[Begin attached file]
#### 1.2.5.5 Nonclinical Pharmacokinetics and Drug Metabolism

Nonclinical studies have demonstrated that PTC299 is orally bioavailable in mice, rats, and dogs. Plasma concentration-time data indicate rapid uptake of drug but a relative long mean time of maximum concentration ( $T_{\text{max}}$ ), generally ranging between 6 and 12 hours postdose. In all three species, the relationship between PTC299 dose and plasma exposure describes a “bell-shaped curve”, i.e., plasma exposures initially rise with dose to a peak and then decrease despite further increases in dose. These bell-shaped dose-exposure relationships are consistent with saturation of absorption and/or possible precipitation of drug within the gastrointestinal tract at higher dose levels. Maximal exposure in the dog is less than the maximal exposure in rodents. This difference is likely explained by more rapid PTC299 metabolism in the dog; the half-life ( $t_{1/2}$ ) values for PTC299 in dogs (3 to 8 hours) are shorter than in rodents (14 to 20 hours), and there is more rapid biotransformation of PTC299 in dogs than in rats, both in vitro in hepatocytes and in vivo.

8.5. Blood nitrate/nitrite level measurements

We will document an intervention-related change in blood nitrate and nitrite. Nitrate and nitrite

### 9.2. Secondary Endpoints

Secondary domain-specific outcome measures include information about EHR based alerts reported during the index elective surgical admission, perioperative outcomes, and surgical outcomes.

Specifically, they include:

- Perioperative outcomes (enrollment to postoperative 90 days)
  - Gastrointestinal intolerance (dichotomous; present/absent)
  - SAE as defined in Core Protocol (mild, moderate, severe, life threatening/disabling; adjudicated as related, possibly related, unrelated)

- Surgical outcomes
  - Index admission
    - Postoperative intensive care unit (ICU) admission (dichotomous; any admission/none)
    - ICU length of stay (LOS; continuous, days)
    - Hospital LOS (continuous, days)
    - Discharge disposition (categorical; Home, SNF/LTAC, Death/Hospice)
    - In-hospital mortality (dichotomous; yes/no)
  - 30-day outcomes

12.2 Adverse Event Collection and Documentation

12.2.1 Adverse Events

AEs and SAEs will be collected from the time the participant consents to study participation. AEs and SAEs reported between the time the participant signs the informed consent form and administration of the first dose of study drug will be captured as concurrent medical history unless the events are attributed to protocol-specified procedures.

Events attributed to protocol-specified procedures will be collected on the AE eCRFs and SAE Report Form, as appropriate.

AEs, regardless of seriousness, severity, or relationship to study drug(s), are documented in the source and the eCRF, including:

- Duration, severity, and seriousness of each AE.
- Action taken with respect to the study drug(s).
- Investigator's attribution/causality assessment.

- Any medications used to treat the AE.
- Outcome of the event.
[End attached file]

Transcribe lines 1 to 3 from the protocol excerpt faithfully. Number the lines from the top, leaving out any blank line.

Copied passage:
#### 1.2.5.5 Nonclinical Pharmacokinetics and Drug Metabolism

Nonclinical studies have demonstrated that PTC299 is orally bioavailable in mice, rats, and dogs. Plasma concentration-time data indicate rapid uptake of drug but a relative long mean time of maximum concentration ( $T_{\text{max}}$ ), generally ranging between 6 and 12 hours postdose. In all three species, the relationship between PTC299 dose and plasma exposure describes a “bell-shaped curve”, i.e., plasma exposures initially rise with dose to a peak and then decrease despite further increases in dose. These bell-shaped dose-exposure relationships are consistent with saturation of absorption and/or possible precipitation of drug within the gastrointestinal tract at higher dose levels. Maximal exposure in the dog is less than the maximal exposure in rodents. This difference is likely explained by more rapid PTC299 metabolism in the dog; the half-life ( $t_{1/2}$ ) values for PTC299 in dogs (3 to 8 hours) are shorter than in rodents (14 to 20 hours), and there is more rapid biotransformation of PTC299 in dogs than in rats, both in vitro in hepatocytes and in vivo.

8.5. Blood nitrate/nitrite level measurements